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Julianne Hough Talks About Her Struggle With Endometriosis

Julianne Hough is part of the 10 percent of women who suffer from endometriosis. Though she started having symptoms when she was 15, she wasn’t properly diagnosed until 2008 when the heavy bleeding and pain forced her to take time off from Dancing with the Stars for surgery and recovery.

“When I started to talk about it, I heard from fans on Twitter saying ‘thank you so much for talking about this,’ or ‘I think this sounds like me, can you tell me more?’” Hough told SheKnows.

To help people learn about the condition, Hough has become the face of an awareness campaign called “Get in the Know about ME in Endometriosis.”

The dancer and actor stressed the importance of women being able to talk about the condition openly and being supportive of each other.

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“So even if you’re not the me in endometriosis, there might be someone around you who might be,” she added. “It’s all about starting this conversation. I want to be a voice and a person who can help women.”

According to Dr. Rebecca Brightman, an OB-GYN based in New York, endometriosis happens when implants similar to the lining of the uterus are found outside of the uterus and results in heavy, painful periods. It can also cause pain during sex and complications getting pregnant, she told SheKnows.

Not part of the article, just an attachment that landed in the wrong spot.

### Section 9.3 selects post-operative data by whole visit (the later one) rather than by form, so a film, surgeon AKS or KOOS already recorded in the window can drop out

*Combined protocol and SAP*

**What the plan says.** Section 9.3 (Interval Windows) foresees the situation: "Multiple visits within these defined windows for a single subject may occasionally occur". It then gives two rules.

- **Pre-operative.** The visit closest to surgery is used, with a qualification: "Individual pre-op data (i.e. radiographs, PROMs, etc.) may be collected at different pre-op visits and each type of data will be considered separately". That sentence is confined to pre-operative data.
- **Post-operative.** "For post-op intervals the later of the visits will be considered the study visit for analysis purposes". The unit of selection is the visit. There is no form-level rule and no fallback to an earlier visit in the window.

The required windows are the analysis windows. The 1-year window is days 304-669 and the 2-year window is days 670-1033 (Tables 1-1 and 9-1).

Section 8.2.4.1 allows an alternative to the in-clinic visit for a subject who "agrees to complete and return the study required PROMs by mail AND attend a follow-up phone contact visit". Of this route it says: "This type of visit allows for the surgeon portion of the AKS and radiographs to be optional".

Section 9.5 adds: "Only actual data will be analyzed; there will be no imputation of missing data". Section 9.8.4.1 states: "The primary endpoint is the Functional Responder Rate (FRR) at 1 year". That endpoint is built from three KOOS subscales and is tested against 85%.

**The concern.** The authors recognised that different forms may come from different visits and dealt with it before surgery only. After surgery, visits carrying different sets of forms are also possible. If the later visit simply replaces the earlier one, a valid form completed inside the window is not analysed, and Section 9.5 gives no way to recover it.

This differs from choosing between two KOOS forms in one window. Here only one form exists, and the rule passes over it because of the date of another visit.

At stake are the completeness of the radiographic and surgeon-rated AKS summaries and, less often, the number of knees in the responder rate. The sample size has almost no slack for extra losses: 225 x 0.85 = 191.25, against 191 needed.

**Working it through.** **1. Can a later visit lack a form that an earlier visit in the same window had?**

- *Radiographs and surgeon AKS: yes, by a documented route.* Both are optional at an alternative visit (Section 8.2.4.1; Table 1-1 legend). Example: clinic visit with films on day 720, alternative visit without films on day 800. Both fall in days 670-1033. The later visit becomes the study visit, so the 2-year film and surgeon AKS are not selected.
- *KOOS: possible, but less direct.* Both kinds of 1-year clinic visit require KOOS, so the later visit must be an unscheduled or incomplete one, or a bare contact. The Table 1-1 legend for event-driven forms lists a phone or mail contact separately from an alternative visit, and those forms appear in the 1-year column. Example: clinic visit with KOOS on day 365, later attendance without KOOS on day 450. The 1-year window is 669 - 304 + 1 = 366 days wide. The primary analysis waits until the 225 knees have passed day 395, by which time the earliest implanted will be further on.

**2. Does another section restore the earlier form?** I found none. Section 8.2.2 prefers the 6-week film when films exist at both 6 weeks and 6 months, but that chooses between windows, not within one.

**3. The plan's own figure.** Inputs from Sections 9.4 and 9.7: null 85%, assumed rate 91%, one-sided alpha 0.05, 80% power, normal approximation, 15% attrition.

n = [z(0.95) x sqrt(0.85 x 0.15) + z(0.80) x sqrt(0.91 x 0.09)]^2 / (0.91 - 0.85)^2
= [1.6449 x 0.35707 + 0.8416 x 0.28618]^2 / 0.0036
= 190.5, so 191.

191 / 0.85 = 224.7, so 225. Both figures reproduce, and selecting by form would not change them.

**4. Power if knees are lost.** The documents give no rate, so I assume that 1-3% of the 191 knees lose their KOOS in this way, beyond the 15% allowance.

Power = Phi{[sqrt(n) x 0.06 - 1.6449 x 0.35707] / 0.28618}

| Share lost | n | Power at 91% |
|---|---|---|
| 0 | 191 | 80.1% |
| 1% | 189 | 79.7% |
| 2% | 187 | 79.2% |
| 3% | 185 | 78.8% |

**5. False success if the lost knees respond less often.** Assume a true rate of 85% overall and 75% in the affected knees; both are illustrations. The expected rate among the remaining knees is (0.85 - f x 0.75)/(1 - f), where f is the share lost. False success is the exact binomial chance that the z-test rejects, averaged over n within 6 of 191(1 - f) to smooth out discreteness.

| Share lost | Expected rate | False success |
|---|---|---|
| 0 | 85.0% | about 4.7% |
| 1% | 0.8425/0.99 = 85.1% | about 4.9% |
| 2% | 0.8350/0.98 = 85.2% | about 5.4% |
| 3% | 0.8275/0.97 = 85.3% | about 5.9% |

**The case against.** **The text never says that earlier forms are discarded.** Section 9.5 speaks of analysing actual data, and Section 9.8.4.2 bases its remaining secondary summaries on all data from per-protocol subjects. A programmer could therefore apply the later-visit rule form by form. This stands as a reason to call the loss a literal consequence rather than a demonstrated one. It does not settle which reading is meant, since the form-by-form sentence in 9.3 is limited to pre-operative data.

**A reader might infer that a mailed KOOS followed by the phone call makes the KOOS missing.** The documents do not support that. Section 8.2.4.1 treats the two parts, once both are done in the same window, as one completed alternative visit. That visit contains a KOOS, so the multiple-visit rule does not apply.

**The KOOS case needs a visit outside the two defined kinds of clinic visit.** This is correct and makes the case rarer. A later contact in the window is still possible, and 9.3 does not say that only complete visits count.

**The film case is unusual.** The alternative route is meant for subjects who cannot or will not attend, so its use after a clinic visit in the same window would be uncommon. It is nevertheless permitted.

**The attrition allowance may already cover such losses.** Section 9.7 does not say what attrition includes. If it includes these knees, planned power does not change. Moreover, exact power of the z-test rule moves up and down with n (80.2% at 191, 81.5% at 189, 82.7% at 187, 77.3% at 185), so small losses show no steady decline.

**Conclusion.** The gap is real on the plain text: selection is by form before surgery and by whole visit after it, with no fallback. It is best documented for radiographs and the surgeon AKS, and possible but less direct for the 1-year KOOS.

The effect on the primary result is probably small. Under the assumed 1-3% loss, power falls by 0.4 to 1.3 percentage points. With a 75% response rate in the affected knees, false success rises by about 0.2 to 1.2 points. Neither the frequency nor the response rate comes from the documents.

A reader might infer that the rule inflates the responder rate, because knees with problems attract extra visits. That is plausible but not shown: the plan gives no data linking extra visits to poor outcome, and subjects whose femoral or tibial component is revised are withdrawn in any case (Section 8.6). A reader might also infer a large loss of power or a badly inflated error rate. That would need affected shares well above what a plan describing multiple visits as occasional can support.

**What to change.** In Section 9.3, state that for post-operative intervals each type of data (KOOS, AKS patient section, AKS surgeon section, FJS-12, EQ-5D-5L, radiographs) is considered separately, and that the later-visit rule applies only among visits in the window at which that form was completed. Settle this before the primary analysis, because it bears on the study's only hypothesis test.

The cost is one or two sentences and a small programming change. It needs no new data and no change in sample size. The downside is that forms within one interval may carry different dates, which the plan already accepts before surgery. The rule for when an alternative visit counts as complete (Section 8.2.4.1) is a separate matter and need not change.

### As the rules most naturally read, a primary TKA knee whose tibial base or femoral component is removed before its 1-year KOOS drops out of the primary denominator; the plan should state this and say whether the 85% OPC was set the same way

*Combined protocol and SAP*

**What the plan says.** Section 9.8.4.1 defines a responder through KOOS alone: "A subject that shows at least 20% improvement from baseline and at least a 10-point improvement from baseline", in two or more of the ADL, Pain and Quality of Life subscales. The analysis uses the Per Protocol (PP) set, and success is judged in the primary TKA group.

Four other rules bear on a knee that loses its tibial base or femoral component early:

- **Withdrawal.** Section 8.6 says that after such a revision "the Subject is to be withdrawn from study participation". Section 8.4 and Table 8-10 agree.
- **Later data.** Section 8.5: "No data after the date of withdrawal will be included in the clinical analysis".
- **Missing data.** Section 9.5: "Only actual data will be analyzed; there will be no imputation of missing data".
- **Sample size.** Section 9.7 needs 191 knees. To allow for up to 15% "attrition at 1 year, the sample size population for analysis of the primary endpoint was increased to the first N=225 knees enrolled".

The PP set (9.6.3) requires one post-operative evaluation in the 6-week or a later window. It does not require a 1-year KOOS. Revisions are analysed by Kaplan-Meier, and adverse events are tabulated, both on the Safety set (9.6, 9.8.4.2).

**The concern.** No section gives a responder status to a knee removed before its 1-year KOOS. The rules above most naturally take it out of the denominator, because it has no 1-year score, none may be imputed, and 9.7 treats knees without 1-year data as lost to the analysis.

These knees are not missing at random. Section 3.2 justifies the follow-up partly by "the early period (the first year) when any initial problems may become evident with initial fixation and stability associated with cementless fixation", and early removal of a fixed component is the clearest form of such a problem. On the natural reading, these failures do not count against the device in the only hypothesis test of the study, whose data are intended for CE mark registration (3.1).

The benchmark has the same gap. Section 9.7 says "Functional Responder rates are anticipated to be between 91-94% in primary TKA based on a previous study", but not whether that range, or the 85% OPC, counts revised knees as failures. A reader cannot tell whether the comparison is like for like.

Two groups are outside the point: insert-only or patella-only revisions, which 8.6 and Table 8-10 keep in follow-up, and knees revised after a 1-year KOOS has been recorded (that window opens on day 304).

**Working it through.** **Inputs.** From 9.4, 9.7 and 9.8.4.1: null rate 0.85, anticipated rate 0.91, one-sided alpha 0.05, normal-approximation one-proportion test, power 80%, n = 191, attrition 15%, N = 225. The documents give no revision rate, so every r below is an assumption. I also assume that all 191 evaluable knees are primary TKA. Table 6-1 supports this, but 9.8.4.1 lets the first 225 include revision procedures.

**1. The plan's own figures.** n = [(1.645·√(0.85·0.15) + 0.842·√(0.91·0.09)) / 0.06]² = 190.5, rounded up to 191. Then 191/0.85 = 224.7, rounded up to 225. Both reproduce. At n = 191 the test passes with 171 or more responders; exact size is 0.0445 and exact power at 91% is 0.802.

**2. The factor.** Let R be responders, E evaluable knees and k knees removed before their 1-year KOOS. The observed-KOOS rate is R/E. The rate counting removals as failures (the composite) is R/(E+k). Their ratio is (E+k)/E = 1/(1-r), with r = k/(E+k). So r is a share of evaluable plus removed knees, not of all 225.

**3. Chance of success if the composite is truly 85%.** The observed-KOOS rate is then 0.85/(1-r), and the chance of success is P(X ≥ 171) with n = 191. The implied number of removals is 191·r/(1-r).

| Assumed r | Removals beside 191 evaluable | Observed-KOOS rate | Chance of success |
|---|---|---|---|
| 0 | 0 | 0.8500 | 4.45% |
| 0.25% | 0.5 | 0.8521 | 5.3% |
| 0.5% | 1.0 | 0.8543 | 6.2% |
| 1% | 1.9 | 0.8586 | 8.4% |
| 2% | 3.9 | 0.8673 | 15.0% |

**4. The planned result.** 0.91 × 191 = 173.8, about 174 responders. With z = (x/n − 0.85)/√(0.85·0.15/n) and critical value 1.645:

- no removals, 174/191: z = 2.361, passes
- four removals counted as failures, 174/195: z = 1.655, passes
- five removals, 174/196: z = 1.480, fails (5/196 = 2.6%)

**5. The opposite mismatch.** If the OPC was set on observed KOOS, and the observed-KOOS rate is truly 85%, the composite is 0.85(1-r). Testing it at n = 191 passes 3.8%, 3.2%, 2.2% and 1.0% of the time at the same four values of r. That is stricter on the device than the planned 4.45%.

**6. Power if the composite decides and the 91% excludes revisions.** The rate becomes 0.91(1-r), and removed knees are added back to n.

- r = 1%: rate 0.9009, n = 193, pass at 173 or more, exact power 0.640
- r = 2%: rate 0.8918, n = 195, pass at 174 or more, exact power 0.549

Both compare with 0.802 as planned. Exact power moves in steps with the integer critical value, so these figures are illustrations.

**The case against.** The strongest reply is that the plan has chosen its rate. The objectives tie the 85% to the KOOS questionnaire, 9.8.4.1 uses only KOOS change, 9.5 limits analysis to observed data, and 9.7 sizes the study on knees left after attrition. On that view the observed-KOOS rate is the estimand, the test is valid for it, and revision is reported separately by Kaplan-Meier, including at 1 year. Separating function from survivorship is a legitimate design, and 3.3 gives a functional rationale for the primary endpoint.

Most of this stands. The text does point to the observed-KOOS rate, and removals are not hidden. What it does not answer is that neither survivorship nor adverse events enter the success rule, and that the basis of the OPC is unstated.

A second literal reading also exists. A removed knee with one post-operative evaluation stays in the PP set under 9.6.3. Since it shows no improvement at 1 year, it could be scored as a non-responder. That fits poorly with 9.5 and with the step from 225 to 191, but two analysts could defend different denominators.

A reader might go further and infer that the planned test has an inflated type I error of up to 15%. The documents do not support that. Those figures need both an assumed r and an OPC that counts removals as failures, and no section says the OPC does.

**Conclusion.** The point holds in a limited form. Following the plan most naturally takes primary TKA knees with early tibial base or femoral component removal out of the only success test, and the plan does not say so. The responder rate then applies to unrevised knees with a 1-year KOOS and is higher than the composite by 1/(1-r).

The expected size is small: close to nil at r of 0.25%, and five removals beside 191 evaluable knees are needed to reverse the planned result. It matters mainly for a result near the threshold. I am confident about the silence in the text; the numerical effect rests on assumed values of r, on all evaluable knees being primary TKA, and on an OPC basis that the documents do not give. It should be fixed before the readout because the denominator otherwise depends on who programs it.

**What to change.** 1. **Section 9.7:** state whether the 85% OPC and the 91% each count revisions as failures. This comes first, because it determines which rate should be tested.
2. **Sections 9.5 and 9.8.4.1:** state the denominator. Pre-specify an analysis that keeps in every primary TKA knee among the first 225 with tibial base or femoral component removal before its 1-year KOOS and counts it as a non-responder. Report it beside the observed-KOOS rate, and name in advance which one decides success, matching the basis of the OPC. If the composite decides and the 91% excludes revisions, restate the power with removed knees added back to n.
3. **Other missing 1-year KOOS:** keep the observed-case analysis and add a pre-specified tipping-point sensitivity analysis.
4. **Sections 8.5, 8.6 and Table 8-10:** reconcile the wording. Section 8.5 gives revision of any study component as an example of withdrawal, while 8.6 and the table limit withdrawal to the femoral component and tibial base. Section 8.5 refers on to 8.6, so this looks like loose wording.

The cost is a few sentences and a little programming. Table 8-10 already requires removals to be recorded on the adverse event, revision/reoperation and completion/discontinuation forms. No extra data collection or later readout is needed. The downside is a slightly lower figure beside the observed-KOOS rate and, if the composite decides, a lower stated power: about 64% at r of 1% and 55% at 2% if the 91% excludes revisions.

More: What OB-GYNs Want Women to Know About Endometriosis

“In general, there’s a lack of awareness among women and among physicians too,” Brightman explained.

Despite the fact that many women deal with chronic pain, their doctors might not consider endometriosis to be the cause.

“The importance of the campaign is for women to realize ‘this could be me; I may have this condition. I need to discuss this with my health care provider.’ They need to raise this issue,” Brightman said. “They may be depriving themselves of appropriate treatment.”

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It took Hough years to get an accurate diagnosis. That’s not uncommon. It takes the average person six to 10 years to be properly diagnosed with endometriosis.

“You don’t want to be living with debilitating pain for that long,” Hough said.

Now, after being open about her condition, any time Hough has an episode — what she calls a particularly rough endometriosis experience — she knows that her friends, family and fiancé understand.

“I don’t feel like I need to push through it — or that I’m weak,” she said. “It’s a huge misconception about with women and periods and everything. They feel like they can’t talk about it — to be open and have a voice. Just being able to be open and have a voice is really important to me.”

For more information and educational resources, including an endometriosis checklist and symptoms tracker, please visit You can also join the conversation using #MeInEndo.

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